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Today's News

  • Writer: Obama not black; he’s biracial

    Please explain to me and your readers why the news media insists on calling Barack Hussein Obama the “first black man to take the presidential oath.”

    He isn’t anymore black than white. He is biracial.

    Rob Emory’s column, “Let’s hope America hasn’t been fooled,” in the Nov. 7 edition of The Lancaster News, hits the nail on the head and accurately alerts everyone to what we may be facing.

    Your newspaper staff is obviously caught up in the moment.

  • Lancaster fortunate to have such great volunteers

    I have been very saddened recently to see the obituaries of two of my good friends, Connie Francavilgia and Sarah Hunter. I worked with the two ladies as volunteers at Springs Memorial Hospital during my early teen years. They as well as my late grandmother, Reba Ballard, gave countless hours to serve as volunteers at the hospital.

  • No Christmas break for blue laws

    The Lord triumphed in County Council chambers Monday night. Council voted against repealing the blue laws in the county through Jan. 4.   County Administrator Steve Willis said he brought up the ordinance for council to consider in light of the national economic downturn. Willis said surrounding counties, such as York, and Union and Mecklenburg in North Carolina, don’t have blue laws, which prohibit the sale of certain items before 1:30 p.m. on Sundays.

  • USCL job fair to host 30 firms

    Lancaster residents will have a chance to meet with prospective employers at a job fair at the University of South Carolina at Lancaster. The job fair will be held from 10 a.m. to 3 p.m. Friday at the Bradley Arts and Sciences Building at USCL.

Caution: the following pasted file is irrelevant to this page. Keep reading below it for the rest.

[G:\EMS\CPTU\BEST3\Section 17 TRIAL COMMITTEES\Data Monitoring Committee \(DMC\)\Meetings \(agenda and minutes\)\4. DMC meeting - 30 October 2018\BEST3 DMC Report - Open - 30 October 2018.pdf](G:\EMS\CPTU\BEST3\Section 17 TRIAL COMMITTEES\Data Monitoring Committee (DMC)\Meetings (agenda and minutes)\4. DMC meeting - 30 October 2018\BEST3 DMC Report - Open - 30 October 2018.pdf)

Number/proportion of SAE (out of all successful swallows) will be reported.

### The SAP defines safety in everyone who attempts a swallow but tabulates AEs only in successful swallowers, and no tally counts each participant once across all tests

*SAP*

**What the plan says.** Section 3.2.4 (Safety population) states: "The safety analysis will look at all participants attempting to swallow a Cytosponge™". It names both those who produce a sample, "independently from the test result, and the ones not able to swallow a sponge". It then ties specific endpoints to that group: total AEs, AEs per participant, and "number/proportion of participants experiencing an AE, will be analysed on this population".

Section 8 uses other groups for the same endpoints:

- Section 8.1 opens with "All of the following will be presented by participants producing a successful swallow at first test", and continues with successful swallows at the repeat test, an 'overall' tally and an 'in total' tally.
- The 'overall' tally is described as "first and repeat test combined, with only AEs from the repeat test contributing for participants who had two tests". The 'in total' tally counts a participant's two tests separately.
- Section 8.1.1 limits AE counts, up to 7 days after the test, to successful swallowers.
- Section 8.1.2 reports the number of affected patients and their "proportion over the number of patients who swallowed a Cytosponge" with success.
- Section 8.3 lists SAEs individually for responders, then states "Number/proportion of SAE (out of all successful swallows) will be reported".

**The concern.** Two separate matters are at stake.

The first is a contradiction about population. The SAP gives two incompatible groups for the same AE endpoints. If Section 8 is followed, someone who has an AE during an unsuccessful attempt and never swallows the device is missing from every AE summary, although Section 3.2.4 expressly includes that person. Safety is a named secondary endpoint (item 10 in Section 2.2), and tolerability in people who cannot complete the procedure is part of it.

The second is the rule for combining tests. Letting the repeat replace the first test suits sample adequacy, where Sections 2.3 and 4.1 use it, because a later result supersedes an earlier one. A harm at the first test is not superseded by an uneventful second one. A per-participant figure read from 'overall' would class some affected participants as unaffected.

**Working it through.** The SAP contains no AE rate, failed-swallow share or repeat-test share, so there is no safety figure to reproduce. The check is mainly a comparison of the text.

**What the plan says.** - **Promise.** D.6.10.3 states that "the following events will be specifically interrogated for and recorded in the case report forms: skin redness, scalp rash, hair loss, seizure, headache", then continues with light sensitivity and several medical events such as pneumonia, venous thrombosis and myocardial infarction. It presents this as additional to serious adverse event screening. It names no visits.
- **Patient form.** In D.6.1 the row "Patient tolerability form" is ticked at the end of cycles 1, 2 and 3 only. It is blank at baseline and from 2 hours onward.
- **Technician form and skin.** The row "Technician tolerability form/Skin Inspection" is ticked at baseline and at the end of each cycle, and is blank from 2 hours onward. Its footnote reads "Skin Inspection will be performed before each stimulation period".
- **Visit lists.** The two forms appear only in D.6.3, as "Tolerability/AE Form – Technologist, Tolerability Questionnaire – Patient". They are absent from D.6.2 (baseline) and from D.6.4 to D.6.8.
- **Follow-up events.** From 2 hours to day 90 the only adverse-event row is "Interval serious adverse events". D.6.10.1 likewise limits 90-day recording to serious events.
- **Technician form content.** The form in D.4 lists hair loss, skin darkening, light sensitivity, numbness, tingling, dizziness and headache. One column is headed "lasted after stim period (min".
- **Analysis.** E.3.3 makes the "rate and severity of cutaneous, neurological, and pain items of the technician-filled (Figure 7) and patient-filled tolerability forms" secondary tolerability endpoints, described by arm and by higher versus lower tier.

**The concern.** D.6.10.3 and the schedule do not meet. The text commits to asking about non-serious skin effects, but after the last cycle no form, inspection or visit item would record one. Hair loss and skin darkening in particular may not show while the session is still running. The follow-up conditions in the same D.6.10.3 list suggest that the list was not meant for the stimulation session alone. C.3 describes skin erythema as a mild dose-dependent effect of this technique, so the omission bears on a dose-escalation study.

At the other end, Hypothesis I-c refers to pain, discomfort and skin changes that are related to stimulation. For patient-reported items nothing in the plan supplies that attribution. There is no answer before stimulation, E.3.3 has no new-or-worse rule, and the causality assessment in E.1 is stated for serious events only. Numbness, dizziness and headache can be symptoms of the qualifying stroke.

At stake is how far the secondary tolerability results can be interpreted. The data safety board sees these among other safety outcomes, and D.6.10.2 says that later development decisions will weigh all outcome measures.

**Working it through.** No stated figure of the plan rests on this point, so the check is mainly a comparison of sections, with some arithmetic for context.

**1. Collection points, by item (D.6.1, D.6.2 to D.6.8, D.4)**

• ‘All this can be repaired,’ official says during tour

    The Lancaster County Courthouse is a shadow of its former glory. The inside of the 180-year-old structure, which was heavily damaged by arson on Aug.

  • We must show our gratitude to veterans

    First of all, I would like to personally thank all the veterans for their service to our country.

    I was very disappointed that so few came out to the Veteran’s Day Parade on Nov. 8 to show support for these men and women who have served so we can have the freedoms we still have here in the United States. Some even lost their lives doing so. The very least we can do is show our appreciation and gratitude for what they have done.

  • America is paying price for turning back on God

    I am not a racist. I have never been accused of being racially prejudiced or biased. The following remarks have nothing to do with race, color, nationality or ethnicity.

    I did not vote against Barack Obama because of his race. As a matter of fact, my choice for president was Alan Keyes.

  • Long, Thomas set example for clean campaign race

    No matter the outcome it was a historic race. The winner of the S.C. House District 45 seat was going to be filled by the first woman or the first black since Reconstruction.

    Fort Mill optometrist Deborah Long defeated Lancaster County Council member Fred Thomas in the general election. Long, an Indian Land resident, garnered 11,051 votes, or almost 57 percent of the vote. Thomas, a Lancaster resident, had 8,422 votes, or 43 percent.

  • Web site keeps reader updated about county

    The web site of The Lancaster News and Carolina Gateway enables me to keep abreast of local happenings.

    The Washington Post and some regional newspapers serve me in Lexington Park, Md., about an hour’s drive from Washington.

    Recently, a news story originating from Forbes, was a real shocker. Lay-offs, shut-downs and plant closings seem to occur all over the country, but it appeared from the Forbes article, Lancaster had been dealt the worst blow in the country.

  • Enough for everybody

    Forests have traded their green leaves for a crisp fall wardrobe of gold, red and orange. 

    As you enjoy in this breathtaking display of natural beauty, take a moment to consider this rich land and its historic people. 

    The Catawba Indians have lived in this region for more than 13,000 years. 

    Their traditional foods include turkey, squash, pumpkins, corn, deer, nuts, beans, duck, dove, blueberries, raspberries, strawberries, sugar berries and honey.